A new focus beginning in January 2015
Study in the present to live faithfully in the future is here: in Pittsburgh, one of the up and coming cities, travel to London and to Pretoria to grasp the realities of urban life in the world, engage with colleagues and an amazingly gifted set of professors. ( See Urban study in Pretoria at http://web.up.ac.za/default.asp?ipkCategoryID=19967&language=0) Craft a project, think critically, reflect theologically, be transformed.
Pittsburgh, Portland, Austin: three cities mentioned as a trio, though it is admitted that Pittsburgh has yet to arrive fully with the top two cool cities of Austin, Texas and Portland, Oregon. I’ve been to both these cities in the last two months. Portland, or PDX is my home town; Austin was a destination adventure, a gift over Mother’s Day. Great Barbeque, probably the best I’ve ever had in my life; I stayed in Travis Heights, an old neighborhood, with some of the most beautiful, majestic oak trees I’ve ever seen. Silent witnesses to generations: I had the strange notion these trees are a living witness to past, present and future. Pittsburgh, where I live and work, has changed so much in the past nine years, especially the East End, and Butler Street in Lawrenceville. I wonder, then, how it is that I can parlay the city as a contextually inviting space and place for study at the seminary, that is, Pittsburgh Theological Seminary, where ancient oaks too flourish. (See Pittsburgh’s plan to retain an urban forest at http://treepittsburgh.org/urban-forest-master-plan. )
By the end of this century, more than 75 percent of the world’s population will reside in urban areas. The complexity of this prediction can seem overwhelming and challenging.
The Doctor of Ministry Program is pleased to announce a new focus: URBAN CHANGE.
Below is the purpose and a set of objectives.
Purpose: To assist church leaders in framing and pursuing spiritually and socially transformative ministry responses to rapidly changing and socially and spiritually complex urban circumstances.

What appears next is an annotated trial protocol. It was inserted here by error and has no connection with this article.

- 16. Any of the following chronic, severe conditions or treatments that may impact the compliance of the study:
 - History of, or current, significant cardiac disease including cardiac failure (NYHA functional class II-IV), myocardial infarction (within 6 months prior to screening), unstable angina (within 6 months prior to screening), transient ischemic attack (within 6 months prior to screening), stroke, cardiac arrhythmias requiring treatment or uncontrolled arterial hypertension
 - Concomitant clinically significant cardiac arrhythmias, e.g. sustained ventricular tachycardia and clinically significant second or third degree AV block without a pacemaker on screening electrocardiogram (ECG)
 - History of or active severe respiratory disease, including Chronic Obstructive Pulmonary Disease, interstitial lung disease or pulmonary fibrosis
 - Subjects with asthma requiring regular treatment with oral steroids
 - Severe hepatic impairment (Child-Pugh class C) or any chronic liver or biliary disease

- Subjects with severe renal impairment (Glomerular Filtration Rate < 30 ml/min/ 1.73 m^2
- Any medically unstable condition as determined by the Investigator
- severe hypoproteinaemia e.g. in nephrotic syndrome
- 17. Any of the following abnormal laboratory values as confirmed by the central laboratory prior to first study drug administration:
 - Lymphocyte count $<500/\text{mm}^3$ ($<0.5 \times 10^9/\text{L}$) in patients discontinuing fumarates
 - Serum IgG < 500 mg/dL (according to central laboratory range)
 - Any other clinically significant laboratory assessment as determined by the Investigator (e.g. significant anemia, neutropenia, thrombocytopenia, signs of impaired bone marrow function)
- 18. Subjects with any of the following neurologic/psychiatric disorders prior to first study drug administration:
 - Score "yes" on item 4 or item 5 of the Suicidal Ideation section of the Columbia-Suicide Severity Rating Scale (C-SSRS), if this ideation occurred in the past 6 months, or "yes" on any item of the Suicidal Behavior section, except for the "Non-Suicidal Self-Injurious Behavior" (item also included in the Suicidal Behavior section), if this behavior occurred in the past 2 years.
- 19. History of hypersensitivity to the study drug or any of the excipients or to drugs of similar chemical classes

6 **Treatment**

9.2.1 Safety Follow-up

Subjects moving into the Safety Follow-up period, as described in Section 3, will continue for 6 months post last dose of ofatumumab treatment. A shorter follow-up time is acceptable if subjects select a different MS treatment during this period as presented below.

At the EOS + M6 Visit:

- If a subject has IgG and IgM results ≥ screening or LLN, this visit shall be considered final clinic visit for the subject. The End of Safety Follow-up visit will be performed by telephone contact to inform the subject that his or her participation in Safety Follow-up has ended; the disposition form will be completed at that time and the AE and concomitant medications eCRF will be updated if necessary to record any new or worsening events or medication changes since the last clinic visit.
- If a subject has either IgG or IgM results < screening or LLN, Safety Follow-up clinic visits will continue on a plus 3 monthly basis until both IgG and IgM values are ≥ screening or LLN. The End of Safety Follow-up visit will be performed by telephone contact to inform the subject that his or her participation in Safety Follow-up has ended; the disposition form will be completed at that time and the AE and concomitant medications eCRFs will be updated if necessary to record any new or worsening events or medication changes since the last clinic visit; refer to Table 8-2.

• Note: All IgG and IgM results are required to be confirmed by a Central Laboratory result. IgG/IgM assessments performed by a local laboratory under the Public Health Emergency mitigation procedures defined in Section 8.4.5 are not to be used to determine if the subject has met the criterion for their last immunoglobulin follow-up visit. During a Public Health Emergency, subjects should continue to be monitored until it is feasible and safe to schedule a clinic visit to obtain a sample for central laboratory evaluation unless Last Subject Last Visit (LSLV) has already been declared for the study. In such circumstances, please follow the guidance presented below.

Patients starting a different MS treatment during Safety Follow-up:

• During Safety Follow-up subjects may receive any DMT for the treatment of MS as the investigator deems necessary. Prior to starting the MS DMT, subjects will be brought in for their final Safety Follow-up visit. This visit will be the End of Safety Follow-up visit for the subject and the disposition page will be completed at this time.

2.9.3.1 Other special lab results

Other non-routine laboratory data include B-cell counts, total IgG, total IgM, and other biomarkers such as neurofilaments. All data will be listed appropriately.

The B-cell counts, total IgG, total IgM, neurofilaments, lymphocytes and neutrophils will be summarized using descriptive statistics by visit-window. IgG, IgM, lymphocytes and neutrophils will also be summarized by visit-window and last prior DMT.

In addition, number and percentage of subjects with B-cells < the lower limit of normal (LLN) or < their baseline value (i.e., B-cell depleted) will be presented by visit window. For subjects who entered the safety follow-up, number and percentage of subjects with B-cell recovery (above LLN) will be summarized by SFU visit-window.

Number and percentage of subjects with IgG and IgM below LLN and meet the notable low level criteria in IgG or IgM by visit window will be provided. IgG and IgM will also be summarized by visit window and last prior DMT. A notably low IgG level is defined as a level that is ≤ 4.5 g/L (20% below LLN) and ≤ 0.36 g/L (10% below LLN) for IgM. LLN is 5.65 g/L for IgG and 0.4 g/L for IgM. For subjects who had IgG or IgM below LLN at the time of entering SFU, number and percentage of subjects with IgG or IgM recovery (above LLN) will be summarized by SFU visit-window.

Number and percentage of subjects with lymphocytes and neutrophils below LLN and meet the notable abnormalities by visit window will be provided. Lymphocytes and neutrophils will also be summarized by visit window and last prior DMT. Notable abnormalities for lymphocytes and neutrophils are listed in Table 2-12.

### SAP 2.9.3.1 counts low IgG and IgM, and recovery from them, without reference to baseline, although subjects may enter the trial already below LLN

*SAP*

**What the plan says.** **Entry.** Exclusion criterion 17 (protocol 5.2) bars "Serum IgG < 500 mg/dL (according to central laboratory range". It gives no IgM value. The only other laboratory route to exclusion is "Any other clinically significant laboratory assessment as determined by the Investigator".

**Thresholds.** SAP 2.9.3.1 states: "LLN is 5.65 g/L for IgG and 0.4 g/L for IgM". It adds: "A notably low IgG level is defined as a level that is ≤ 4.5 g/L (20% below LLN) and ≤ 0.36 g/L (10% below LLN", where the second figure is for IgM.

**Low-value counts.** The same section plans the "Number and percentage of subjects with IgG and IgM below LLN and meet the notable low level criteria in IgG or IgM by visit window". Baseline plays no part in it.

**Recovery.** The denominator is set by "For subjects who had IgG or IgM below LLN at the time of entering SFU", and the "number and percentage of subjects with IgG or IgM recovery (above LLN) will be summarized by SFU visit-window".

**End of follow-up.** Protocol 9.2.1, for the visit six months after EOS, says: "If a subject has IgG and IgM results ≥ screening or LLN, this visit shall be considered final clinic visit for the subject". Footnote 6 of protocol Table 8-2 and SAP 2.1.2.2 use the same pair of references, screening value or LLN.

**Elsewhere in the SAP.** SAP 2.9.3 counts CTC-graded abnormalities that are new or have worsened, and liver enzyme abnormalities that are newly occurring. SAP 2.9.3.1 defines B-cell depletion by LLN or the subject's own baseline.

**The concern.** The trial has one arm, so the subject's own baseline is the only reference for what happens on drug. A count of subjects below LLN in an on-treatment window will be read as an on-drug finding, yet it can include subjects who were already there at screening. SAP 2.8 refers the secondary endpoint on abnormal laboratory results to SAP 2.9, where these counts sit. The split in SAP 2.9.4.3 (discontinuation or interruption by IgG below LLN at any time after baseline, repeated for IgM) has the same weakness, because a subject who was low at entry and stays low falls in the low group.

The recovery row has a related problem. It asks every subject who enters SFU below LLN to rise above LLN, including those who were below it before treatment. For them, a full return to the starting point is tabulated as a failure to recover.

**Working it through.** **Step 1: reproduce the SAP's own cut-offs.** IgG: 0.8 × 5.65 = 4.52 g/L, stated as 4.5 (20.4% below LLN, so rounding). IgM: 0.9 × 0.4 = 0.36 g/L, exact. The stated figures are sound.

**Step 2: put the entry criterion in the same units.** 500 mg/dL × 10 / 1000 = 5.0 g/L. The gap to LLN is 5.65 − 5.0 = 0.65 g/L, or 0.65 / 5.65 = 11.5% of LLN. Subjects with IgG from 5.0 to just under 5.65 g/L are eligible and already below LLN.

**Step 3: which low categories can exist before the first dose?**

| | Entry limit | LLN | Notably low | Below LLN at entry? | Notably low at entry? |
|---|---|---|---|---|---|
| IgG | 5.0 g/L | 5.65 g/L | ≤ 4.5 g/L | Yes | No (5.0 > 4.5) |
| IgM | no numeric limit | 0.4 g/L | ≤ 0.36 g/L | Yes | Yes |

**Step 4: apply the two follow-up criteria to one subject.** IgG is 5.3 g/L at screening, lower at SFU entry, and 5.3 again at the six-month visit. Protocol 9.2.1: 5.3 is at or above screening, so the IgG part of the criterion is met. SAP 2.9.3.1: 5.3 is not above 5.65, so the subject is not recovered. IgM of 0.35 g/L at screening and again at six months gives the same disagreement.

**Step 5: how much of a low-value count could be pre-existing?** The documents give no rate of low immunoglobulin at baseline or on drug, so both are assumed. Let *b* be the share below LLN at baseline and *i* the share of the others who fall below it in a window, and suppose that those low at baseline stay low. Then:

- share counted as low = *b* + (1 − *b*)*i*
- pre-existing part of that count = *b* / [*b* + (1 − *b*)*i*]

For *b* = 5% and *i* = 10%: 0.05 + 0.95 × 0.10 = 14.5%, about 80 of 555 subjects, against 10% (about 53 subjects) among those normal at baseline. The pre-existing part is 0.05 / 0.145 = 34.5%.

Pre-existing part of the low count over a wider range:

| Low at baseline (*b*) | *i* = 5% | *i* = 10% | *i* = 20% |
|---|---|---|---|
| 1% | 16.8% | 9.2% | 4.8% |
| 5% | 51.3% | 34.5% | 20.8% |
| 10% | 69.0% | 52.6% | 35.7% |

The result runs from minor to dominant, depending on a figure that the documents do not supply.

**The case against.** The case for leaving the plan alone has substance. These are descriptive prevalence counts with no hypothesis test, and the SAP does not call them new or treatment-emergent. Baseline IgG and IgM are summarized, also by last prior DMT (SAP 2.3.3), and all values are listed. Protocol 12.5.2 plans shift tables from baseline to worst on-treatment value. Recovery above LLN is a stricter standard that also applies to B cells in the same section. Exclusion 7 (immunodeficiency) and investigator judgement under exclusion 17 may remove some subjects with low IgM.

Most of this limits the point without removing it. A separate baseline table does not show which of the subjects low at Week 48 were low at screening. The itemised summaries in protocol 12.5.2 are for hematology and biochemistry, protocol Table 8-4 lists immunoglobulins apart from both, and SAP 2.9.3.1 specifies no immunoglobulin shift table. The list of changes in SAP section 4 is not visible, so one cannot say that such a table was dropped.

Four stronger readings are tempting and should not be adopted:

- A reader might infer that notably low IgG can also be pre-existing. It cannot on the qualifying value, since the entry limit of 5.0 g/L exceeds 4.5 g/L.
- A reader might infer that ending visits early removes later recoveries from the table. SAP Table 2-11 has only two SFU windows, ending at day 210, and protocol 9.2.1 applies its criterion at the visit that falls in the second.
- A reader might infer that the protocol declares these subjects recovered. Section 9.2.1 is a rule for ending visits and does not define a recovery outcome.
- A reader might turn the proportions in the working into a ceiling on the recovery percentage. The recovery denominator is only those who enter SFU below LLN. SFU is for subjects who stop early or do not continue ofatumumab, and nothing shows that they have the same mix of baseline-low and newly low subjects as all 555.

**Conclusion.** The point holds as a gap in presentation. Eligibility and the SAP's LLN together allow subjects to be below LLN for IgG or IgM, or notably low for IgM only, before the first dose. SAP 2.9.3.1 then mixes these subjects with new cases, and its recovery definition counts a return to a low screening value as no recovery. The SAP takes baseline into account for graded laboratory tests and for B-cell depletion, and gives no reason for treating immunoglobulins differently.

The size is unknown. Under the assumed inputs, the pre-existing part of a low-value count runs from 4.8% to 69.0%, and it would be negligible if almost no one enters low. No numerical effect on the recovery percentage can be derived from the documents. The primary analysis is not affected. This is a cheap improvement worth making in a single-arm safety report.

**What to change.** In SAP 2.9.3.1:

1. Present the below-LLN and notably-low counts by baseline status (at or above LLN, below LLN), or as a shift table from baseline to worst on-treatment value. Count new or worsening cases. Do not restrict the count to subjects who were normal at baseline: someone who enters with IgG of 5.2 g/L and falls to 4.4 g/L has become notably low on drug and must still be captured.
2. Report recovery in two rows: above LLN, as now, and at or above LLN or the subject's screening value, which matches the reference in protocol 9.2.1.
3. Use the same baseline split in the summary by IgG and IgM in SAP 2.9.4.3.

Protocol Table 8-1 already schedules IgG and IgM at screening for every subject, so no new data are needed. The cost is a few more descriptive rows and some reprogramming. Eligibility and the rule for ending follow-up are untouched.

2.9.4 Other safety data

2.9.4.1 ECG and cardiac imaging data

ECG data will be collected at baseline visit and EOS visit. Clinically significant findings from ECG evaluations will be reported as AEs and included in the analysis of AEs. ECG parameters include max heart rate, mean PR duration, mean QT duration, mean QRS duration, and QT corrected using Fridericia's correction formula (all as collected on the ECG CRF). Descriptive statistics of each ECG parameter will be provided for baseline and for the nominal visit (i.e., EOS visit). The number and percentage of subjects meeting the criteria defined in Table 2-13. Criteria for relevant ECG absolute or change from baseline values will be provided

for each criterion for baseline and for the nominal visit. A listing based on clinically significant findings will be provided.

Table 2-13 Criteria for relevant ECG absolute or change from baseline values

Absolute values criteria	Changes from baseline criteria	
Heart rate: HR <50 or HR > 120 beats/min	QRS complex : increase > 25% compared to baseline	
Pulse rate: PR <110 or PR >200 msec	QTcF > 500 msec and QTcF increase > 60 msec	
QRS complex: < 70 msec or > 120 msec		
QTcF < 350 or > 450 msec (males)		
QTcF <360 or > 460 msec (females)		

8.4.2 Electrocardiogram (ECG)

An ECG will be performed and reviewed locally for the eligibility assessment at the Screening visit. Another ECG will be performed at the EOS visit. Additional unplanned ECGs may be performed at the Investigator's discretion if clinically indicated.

(1) To provide church leaders with interdisciplinary analytical tools, multi-sector expertise, and multicultural competencies for effectively engaging in contextual analysis of urban ministries and settings, including analysis of the social and religious frameworks and dynamics informing urban ministry approaches from one ministry to another and from one neighborhood and metropolitan context to another;
(2) To engage scholarly literatures that provide theological and social-critical foundations helpful to church leaders in formulating integrated conceptions of Christian transformation—understood in individual spiritual terms and in terms of community formation as premised upon Christian ideals of hospitality, egalitarianism, justice, and love of neighbor; and
(3) To contribute to a broad understanding of urban ministry that extends beyond church walls and church auspices and that recognizes the potentialities of God’s movement and purposefulness in every person and community-enhancing organization and initiative.
(4) To engage in a research methodology appropriate to the context of ministry; to develop and implement a project demonstrating leadership grounded in theological reflection, to evaluate outcomes which account for cultural, economic and social themes while offering a theologically and spiritually rich integration from theory to practice.
In line in the hot, hot sun for Austin barbeque, I and my companions struck up a conversation with a woman, who flew in from LA just for the barbeque. She knew CMU, she knew Pitt, but when I mentioned the seminary, she went silent. Why? Easy answer, she would have no reason to know of us, her interest was science and medicine, and yet, I wonder: In this most unusual time when religion remains dominant and influential, we must create a niche; a dialogue and discussion of religion and its purpose; of Christianity and its relationship to other religions. It seems a natural to me. We need space for dialogue, clearings under the trees for conversations and questions, without a rush to fill in every moment of silent angst or wonder. We need spaces for honest reflection; we need trees in urban areas, we need relationships of depth and purpose around the globe.
This is not a time to hearken back to some idea of utopian idealism; to a frontier spirit of a time-space continuum in which communities and churches and educational enterprises were established to keep intact a way of life, a set of beliefs as if there had been some sort of arrival of all truth for all time and place. Rather the call if you will for now is to be truly present to what is; to acknowledge that the most important task of this time is courage to create conversations.
This is your invitation to consider participating in the new DMin focus—a future which is NOW.
Susan Kendall, PhD, Director, Doctor of Ministry Program